You hear it all the time. “There’s an app for that.” But where are apps, particularly those developed to aid communication services, headed next?
In a panel discussion at the Hot Topics in Tech forum at the IT Expo in Fort Lauderdale yesterday, moderator Andy Allison led the participants in a talk on the current state of application development.
Chris Van Tuin, western chief technologist for Red Hat (News - Alert), noted how the prevalence of pre-written code in applications has allowed a new class of participants to the development of apps.
“APIs have made it easier to develop apps with less code, which opens it up to more people,” Van Tuin says. Even kids can do it, he points out.
The explosion of pre-written apps that can be stitched together to express a new idea will lead to apps developed by entrepreneurs instead of programmers, Van Tuin says.
Eric Klein, chief operating officer at Cloudonix (News - Alert), agreed, noting that developers can deploy multiple tools and platforms in one app to streamline the creation process. “That’s happened over the last three to five years,” he says.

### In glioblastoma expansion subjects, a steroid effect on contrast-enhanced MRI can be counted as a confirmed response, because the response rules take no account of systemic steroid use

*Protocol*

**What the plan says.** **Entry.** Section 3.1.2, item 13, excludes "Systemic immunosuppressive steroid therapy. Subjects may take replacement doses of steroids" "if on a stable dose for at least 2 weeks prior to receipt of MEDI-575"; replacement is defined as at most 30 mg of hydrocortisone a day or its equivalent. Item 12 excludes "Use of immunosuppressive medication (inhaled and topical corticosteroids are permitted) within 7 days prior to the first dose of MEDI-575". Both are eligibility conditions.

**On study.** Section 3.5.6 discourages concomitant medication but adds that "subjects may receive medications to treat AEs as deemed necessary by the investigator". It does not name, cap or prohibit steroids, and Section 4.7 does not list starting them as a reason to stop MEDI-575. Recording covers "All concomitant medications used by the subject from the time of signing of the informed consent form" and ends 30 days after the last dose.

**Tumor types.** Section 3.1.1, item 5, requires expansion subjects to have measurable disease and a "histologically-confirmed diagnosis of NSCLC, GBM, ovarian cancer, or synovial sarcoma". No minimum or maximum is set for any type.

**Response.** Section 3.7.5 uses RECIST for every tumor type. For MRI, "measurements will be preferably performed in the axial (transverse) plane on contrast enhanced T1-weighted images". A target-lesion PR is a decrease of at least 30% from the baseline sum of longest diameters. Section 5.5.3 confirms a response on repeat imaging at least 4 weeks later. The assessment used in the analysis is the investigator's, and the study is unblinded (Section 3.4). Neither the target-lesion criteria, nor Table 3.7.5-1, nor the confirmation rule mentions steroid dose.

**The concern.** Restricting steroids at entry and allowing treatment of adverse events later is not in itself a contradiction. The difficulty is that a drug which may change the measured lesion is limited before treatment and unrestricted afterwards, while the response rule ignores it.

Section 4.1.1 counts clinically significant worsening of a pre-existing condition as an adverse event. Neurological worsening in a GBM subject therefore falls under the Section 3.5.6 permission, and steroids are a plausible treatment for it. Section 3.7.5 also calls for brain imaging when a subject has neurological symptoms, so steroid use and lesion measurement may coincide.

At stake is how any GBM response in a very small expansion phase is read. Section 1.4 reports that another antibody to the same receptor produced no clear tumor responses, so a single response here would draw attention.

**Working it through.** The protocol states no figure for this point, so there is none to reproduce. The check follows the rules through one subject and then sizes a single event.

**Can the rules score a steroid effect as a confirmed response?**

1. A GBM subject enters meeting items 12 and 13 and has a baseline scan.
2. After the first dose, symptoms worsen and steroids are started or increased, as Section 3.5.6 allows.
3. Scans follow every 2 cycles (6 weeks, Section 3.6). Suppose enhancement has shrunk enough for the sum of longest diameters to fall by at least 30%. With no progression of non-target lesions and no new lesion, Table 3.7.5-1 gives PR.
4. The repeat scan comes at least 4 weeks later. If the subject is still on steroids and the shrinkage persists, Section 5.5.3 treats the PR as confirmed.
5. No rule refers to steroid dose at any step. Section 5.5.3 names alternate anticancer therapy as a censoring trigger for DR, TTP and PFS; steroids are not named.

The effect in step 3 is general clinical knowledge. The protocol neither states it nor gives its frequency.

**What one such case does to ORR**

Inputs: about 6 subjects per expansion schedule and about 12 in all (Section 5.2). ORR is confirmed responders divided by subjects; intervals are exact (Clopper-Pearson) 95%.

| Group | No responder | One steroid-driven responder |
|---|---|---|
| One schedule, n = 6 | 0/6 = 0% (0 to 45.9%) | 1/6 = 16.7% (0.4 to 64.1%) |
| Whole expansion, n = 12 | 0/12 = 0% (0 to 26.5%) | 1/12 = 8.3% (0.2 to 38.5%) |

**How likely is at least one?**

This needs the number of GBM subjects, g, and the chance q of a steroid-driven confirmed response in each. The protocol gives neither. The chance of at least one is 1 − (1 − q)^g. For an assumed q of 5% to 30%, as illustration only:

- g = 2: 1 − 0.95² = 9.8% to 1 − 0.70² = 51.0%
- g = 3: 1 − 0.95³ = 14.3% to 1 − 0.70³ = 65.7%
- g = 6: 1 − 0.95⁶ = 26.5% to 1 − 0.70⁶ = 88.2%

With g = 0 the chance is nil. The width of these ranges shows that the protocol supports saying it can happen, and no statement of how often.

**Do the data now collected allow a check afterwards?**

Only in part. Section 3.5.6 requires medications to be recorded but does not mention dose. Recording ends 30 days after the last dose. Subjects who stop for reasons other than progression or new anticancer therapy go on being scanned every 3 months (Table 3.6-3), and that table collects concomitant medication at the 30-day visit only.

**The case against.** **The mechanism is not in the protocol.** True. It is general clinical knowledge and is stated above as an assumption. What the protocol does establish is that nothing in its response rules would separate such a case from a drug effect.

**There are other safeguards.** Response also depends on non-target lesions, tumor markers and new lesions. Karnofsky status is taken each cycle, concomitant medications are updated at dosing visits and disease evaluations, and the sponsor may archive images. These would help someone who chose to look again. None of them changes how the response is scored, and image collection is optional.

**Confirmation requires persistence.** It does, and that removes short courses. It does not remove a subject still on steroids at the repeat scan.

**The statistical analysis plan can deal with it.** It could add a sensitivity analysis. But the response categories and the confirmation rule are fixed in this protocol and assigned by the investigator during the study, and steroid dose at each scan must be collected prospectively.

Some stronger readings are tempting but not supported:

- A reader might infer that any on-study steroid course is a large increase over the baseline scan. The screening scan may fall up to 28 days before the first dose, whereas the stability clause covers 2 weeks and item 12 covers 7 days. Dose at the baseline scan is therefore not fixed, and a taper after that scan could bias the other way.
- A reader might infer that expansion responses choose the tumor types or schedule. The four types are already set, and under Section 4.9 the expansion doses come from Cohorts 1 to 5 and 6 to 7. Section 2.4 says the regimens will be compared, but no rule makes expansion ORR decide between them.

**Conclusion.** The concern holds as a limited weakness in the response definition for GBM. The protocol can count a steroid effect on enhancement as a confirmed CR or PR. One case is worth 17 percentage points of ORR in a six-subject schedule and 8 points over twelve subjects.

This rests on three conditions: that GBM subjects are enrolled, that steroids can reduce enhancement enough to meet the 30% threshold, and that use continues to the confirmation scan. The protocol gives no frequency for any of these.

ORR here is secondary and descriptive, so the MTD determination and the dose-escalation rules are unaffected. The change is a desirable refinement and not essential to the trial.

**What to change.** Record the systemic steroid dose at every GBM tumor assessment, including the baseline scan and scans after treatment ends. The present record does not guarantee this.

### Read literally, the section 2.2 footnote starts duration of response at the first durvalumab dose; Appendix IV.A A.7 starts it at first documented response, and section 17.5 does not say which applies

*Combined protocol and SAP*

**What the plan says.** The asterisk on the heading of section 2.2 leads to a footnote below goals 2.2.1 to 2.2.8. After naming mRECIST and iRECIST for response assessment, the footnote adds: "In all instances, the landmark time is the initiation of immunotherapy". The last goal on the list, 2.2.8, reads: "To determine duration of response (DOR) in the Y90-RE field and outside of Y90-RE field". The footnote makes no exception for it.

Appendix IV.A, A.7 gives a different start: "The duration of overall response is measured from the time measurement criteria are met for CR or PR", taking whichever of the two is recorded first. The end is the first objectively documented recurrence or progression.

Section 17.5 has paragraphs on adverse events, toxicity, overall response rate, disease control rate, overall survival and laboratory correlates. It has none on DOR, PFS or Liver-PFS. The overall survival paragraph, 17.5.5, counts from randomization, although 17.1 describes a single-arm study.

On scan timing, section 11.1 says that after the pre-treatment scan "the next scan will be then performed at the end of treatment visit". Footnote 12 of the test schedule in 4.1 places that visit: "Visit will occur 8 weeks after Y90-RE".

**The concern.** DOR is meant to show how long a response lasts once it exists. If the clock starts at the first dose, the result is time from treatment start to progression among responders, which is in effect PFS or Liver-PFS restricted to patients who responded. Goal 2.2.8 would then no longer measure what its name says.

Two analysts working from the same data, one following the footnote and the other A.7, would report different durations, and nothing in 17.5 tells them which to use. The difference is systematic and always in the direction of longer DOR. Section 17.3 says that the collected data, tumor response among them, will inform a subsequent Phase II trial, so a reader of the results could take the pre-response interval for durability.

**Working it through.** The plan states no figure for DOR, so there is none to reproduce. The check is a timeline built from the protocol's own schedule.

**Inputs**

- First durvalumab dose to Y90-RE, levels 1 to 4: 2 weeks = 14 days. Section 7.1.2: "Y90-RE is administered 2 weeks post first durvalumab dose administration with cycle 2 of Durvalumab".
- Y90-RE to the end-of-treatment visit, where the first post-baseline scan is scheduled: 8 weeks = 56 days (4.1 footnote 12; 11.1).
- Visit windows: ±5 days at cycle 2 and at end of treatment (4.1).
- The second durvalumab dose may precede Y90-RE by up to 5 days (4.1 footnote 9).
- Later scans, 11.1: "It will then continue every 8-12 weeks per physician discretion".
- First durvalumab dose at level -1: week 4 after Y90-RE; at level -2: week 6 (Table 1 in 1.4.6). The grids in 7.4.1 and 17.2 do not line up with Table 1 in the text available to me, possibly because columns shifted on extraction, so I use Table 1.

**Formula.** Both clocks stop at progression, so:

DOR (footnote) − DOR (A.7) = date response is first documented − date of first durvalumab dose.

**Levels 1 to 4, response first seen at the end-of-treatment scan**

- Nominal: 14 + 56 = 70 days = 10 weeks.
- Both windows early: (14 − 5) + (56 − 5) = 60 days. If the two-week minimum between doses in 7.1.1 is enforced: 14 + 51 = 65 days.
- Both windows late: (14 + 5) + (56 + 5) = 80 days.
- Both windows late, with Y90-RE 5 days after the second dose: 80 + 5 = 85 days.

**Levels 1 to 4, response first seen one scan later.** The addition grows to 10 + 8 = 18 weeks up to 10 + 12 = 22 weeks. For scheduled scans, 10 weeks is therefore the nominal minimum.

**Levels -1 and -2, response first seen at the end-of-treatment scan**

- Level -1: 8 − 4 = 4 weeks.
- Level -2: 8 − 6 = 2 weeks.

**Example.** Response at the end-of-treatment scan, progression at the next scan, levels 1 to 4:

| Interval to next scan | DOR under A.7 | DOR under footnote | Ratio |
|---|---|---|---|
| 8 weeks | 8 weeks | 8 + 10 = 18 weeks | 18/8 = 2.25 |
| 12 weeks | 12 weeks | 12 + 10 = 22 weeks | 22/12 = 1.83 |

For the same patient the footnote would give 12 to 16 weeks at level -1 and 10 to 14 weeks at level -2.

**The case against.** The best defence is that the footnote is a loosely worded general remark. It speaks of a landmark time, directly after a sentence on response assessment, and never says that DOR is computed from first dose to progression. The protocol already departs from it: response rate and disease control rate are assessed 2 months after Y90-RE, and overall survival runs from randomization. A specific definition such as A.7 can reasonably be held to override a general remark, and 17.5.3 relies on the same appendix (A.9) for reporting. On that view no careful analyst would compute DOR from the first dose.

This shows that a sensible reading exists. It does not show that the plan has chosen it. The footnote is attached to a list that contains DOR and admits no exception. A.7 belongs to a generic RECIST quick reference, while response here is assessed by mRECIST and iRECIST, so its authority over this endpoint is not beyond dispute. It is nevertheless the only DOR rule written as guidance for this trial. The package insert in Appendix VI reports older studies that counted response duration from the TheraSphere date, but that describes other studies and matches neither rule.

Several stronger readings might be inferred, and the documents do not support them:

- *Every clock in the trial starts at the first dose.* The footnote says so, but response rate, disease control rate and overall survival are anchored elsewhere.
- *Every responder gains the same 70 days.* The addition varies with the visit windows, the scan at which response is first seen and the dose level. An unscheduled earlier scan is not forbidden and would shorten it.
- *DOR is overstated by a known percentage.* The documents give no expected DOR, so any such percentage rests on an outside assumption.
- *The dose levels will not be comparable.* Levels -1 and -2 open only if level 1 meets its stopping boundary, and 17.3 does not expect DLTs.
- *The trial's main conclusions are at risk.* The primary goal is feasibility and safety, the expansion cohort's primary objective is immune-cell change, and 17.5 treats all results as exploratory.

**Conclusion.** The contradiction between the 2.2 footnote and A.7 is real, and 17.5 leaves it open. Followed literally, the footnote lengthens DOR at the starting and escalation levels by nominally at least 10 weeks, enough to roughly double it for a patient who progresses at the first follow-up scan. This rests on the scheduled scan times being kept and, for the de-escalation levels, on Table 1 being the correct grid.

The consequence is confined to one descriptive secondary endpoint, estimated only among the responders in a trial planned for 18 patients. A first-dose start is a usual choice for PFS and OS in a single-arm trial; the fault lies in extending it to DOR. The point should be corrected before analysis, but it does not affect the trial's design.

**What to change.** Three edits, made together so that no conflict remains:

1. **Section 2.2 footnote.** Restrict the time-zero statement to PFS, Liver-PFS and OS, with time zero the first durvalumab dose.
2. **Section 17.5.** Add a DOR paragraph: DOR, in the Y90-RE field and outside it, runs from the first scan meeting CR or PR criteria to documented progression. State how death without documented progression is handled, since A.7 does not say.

Looking forward, Klein expects more from large companies that utilize APIs to establish a new footprint. He cited Uber and Airbnb as two companies that have deployed integrated APIs to create a new business.
“I expect people to dream something new by combining these new development platforms,” Klein says.
Van Tuin sees innovation springing from tools that let developers create APIs that can touch the device level, the application level and the cloud level. Linking all three layers together with an API is what drives these large projects, he noted.
He also sees advances coming on the micro level. “The barrier to entry used to be very high,” he says, citing not only technical expertise but development costs. “Now we see (app development) moving towards the business owner.”
Klien seconded that notion, saying the he expects to see “clusters” of apps that will appear as people piggyback on each other’s work. Right now, games and utility apps are the rage, but privacy and security is the next big wave, he says.
Complying with competing standards, such as GDPR and CCPA, could be more difficult moving forward, Klein says. People are worried about hackers gaining access, whether the attack occurs at the device, the app or the cloud.
As the app business matures, security concerns are coming to the forefront. “Data encryption is another big concern,” Klien says.